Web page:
In addition, there is no rule in poly that decrees all metamours have to get along, become friends, or even have contact. I certainly would consider it a bonus if I felt a metamour was a friend, but it's definitely not a necessity. If a guy I was dating required me to befriend his other lover or spouse, I'd seriously question how deeply I'd want to be with someone who has such control issues. I'll befriend whomever I want, thank you very much. If a metamour and I don't seem to hit it off or get along, I just wouldn't hang out with her. I'm not dating her, I'm dating him, so what's the big deal?

Originally Posted by Flowerchild View Post
. . . a lot of people go into this-- this is from talking to friends in the poly community-- thinking that they can just bring people in and kick them out with no regards to that person's feelings OR their partner's feelings.
I would never get involved with people like that.

Originally Posted by london View Post
A really good point has been raised that is practical and applies to the majority of people. What if it is the spouse/live in partner that is toxic? The majority of us do or will one day end up living with a partner and being significantly entangled with them as a result. Primary style entanglements. Joint financial obligations, kids perhaps, family responsibilities. If someone I met had a toxic partner, or a partner that became toxic and they had a primary style relationship in this fashion, and I really loved them or whatever and didn't feel ending the otherwise healthy relationship was a real option, you would be screwed.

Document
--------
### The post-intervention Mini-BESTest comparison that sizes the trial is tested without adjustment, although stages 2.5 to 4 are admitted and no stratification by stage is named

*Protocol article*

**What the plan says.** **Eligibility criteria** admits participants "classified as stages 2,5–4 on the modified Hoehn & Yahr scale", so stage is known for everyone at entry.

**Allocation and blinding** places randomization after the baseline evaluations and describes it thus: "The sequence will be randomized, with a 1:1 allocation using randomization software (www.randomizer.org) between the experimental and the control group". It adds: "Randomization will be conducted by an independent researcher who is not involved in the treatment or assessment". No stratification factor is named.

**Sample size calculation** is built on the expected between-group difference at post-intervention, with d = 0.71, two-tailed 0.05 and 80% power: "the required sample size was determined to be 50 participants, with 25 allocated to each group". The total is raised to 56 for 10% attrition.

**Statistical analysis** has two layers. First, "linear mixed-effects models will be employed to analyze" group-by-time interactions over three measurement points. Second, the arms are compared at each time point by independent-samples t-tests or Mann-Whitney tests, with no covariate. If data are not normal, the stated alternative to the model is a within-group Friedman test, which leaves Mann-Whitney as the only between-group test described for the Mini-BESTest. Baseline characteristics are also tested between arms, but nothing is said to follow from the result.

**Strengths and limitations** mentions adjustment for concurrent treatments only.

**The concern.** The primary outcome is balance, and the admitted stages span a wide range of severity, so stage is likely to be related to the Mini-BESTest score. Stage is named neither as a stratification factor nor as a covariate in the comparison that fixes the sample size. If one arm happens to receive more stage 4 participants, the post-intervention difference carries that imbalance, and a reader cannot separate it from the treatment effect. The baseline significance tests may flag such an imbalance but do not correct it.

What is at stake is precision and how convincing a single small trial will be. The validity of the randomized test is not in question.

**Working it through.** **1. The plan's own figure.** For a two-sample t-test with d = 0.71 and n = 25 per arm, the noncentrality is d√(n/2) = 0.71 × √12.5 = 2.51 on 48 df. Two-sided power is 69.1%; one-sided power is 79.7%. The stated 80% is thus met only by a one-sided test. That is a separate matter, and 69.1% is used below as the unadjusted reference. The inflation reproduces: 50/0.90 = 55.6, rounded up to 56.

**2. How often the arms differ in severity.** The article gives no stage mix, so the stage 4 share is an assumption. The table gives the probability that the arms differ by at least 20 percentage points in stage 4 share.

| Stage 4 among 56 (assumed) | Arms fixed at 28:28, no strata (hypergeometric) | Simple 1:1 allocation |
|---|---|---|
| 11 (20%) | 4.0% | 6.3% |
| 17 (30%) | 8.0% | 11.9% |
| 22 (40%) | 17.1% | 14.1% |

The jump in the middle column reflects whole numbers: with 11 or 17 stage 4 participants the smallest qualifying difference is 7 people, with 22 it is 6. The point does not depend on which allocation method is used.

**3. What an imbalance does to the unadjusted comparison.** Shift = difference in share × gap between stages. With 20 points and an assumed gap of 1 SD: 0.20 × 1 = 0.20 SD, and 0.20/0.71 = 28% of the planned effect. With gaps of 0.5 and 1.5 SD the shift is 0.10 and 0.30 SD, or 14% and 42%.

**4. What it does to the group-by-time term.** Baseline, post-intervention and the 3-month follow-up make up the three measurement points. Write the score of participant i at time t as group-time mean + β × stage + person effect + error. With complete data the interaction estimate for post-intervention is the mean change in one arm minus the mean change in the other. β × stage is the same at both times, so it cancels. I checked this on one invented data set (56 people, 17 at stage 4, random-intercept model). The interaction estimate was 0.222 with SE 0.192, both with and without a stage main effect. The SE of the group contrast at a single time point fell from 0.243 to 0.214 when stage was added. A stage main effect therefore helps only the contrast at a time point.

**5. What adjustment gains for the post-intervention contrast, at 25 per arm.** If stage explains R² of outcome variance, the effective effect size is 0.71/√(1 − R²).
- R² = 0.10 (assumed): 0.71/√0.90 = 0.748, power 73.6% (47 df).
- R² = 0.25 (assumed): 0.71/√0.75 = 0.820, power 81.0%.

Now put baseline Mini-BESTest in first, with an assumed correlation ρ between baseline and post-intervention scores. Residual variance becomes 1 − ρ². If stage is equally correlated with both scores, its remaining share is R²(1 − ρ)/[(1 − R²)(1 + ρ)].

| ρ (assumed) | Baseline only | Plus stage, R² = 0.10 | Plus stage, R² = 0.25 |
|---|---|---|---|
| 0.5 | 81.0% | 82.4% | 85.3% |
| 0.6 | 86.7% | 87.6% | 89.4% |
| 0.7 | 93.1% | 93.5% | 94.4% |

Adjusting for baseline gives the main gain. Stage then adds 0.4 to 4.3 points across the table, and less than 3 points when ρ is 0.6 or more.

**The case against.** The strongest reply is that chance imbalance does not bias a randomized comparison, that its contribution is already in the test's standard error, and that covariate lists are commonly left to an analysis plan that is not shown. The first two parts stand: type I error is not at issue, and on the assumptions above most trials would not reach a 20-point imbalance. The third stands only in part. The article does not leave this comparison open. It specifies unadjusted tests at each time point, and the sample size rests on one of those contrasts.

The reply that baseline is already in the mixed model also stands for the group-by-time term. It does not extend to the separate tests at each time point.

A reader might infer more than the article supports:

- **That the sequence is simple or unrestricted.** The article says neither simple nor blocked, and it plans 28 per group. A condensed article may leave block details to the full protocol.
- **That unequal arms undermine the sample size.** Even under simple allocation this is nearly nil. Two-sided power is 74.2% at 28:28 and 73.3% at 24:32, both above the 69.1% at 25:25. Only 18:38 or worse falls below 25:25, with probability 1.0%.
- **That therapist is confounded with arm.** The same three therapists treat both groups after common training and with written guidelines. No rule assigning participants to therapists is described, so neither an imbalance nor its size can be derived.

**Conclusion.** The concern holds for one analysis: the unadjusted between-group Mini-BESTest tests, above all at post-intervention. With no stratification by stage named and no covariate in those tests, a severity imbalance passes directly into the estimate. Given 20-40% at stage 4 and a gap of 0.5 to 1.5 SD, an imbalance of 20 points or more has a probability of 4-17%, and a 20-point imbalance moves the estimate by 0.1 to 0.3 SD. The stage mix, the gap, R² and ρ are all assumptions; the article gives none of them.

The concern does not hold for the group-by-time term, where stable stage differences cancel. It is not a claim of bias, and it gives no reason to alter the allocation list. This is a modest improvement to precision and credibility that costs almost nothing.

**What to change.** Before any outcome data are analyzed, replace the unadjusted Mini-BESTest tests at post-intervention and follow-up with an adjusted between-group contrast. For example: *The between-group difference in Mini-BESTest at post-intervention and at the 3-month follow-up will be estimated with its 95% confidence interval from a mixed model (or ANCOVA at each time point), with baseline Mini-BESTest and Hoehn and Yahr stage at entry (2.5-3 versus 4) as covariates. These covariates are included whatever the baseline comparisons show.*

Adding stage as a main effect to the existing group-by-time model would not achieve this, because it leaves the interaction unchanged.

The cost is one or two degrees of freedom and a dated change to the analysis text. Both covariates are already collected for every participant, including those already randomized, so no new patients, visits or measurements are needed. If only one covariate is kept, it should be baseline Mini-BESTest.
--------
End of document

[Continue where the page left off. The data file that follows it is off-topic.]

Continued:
Of course you can put up boundaries about the physical and emotional space you share with that person but those boundaries you enforce are more likely to limit the relationship you have with your partner. If you decide never to be in the same room as them, that means you can never go to your partner's house. If you decide to never socialise with them, that restricts you from certain social events that you may wish to attend and therefore, potentially limits the time you could be spending with your shared partner.

It puts limits on the future, the idea of you all sharing a home is not just unrealistic or challenging, it is a complete no no.
Does it really seem to you that the majority of people in polyamorous relationships eventually want to cohabit with all their partners? I highly doubt that. There are many, many, many solos out there, who do not want to share our homes with anyone. That doesn't mean the relationships we have are limited, less serious, or have no future. Not everyone can all live together - especially if a lover is already partnered and living with someone. I don't think it should always be assumed that any lovers a partnered person gets involved with will ultimately want to move in, nor that cohabitation is always the goal. As a solo, and an introvert, I value my personal space and independence, and I prefer my relationships to be independent and separate from each other.

It would not be a priority to me to try and cultivate a close friendship with a metamour, although it would be great if it happened organically. If she's toxic, I'd avoid her and re-assess whether or not the guy I am involved with has his head screwed on straight. If he's into crazy bitches, he's probably not into me, but I might rethink putting more investment in a relationship with someone who attracts nut jobs.
The world opens up... when you do.

"Oh, oh, can't you see? Love is the drug for me." ~Bryan Ferry
"Love and the self are one . . ." ~Leo Buscaglia

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Last edited by nycindie; 07-13-2013 at 01:51 PM.